Expressing opinions with comparatives

Expressing Opinions with Comparatives

Comparatives express two things that are not equal. There are two types of comparative forms, usually based on the amount of syllables in the adjective concerned. Usually, for short adjectives like “hard”, we simply add “-er” to the adjective Ex. “harder”. For longer adjectives like “difficult”, we use the word “more” before the adjective. Ex. “more difficult”. The comparative form is usually conjugated using the verb “be”, but other stative verbs can also be used. The comparative form always includes the word “than”. The same applies to adverbs when you are using active verbs like “type”.

(# of syllables)Form Example
1 – 2verb (stative) + adj+er than or verb (active) + adv+er thanAs I see it, the merger has been harder than wethought.
2+verb + more + adjective /adverb + than (positive)verb+ less + adjective /adverb + than (negative)I believe that L&L is more profitable than C&C Logistics.
C&C Logistics is less effective than L&L Logistics.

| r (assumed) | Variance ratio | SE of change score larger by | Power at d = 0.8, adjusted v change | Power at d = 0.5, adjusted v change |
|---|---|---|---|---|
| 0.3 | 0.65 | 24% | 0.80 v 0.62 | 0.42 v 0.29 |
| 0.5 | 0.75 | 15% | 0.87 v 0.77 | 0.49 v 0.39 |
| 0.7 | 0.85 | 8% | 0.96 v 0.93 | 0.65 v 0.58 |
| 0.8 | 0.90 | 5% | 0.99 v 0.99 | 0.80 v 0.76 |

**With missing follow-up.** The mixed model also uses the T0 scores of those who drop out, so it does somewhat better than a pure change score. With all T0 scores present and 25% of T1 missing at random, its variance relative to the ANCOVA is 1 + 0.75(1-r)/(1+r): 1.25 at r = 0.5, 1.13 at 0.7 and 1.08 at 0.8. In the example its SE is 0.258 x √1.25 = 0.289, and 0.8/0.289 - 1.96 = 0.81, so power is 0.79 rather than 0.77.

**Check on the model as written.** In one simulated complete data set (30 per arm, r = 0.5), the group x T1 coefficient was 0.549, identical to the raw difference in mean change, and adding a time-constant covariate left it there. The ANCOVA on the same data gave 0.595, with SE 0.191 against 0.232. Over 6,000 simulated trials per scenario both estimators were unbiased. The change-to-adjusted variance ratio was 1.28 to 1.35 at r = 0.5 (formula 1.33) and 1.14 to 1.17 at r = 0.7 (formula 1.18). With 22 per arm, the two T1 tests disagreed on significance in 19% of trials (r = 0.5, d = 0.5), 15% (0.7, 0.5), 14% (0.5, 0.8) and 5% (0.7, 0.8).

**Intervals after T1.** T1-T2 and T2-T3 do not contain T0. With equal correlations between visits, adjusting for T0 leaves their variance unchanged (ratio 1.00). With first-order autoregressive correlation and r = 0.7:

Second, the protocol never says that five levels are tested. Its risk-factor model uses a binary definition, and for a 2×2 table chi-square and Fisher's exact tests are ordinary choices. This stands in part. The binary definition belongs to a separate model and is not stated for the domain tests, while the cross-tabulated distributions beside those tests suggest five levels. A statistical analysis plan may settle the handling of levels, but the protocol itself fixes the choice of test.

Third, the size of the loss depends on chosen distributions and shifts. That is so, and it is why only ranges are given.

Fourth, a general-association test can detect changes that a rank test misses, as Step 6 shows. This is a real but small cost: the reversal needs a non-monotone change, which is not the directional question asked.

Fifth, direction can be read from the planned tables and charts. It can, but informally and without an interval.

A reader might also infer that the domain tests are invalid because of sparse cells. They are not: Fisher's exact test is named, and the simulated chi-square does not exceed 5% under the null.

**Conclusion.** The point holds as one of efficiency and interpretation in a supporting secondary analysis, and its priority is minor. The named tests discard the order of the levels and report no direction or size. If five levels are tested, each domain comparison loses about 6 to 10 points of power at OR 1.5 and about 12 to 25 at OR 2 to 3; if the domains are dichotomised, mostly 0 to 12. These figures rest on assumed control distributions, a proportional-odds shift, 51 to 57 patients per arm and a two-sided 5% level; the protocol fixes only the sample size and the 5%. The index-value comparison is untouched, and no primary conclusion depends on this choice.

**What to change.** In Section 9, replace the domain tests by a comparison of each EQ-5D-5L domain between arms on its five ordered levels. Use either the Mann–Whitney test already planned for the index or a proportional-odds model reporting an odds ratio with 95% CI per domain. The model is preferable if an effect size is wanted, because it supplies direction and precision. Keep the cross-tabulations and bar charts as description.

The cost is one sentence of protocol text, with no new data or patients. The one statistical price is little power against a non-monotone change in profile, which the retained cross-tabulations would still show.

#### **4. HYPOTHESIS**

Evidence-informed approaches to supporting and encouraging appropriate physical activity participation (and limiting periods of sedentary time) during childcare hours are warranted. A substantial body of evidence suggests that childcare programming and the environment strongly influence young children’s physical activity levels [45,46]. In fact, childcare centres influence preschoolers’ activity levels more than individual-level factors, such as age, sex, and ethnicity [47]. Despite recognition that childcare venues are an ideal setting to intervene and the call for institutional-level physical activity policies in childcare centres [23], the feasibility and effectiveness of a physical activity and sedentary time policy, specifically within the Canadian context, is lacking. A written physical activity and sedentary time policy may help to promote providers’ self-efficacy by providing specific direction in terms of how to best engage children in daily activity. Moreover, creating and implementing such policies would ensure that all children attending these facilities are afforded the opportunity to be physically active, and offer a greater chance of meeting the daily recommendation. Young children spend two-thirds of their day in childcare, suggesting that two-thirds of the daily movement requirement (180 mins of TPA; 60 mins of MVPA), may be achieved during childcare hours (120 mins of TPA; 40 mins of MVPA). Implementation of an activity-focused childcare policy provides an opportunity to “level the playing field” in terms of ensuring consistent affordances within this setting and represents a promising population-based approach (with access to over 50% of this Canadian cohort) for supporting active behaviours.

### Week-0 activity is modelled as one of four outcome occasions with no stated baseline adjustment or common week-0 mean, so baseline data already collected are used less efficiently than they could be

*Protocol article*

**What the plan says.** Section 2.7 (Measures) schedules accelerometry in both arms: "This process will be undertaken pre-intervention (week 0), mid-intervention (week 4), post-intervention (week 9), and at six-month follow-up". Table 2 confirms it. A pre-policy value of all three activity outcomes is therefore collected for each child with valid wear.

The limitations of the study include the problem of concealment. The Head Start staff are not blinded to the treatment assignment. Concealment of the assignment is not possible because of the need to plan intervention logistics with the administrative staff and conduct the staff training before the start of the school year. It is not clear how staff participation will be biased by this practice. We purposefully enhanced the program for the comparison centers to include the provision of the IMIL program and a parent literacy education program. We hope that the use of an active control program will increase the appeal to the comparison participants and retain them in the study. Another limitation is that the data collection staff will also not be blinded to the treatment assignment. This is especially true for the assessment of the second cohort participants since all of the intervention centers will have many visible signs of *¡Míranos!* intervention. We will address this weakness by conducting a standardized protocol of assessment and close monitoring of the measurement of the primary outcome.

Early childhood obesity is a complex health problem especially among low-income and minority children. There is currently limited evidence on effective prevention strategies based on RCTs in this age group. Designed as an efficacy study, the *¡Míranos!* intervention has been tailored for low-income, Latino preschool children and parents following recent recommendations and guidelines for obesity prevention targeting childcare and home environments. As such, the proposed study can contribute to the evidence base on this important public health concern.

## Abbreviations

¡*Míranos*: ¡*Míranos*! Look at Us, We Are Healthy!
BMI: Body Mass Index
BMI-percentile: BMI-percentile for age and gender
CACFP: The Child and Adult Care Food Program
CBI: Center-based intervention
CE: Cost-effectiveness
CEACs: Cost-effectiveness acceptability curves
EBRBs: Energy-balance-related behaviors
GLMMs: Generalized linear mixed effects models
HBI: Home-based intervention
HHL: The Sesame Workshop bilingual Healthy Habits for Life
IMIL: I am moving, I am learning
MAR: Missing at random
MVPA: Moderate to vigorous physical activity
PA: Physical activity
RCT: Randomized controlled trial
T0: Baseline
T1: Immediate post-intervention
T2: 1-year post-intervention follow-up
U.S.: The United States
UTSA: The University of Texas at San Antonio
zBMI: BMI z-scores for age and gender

Exceptionsgood = betterbad = worsefun – more funbetter thanworse thanIt is clear that, Japanese cars are better than Italian cars.
In my opinion, their service is worse than ours.

Comparative Examples

Adjective Sentence with adjective Sentence with a comparative
good The report is very good. The report is better than the last one.
effective The salesman is effective. The salesman is more effective than me.
expensive The new photocopier was expensive. The new photocopier was more expensive than the last one.
cheap This pen is very cheap. This pen is cheaper than yours.
fast The typist is quite fast. The typist is faster than a printer.
honest The accountant is not very honest. The accountant is less honest than a lawyer.
transparent Their account is transparent. Their account is more transparent than what’s required.
risky The venture is risky. The venture is riskier than you think.
bold That is a bold market tactic. That is a bolder market tactic than ours.
Adverb Sentence with adverb Sentence with an comparative
good You are driving wellYou are driving better than him.
effective He is writing effectively. He is writing more effectively than you.
always She is always efficient. She is always more efficient than him.
correctly You write correctly. You write more correctly than the others.
quickly She types quickly. She types more quickly than Sally.
rarely He rarely uses the fax machine. He uses the fax machine less than others.
adequately The employee works adequately. The employee works more adequately than the boss.
precariously The pilot navigates precariously. The pilot navigates more precariously than me.
bold The salesman boldly negotiates.The salesman negotiates more boldly than you.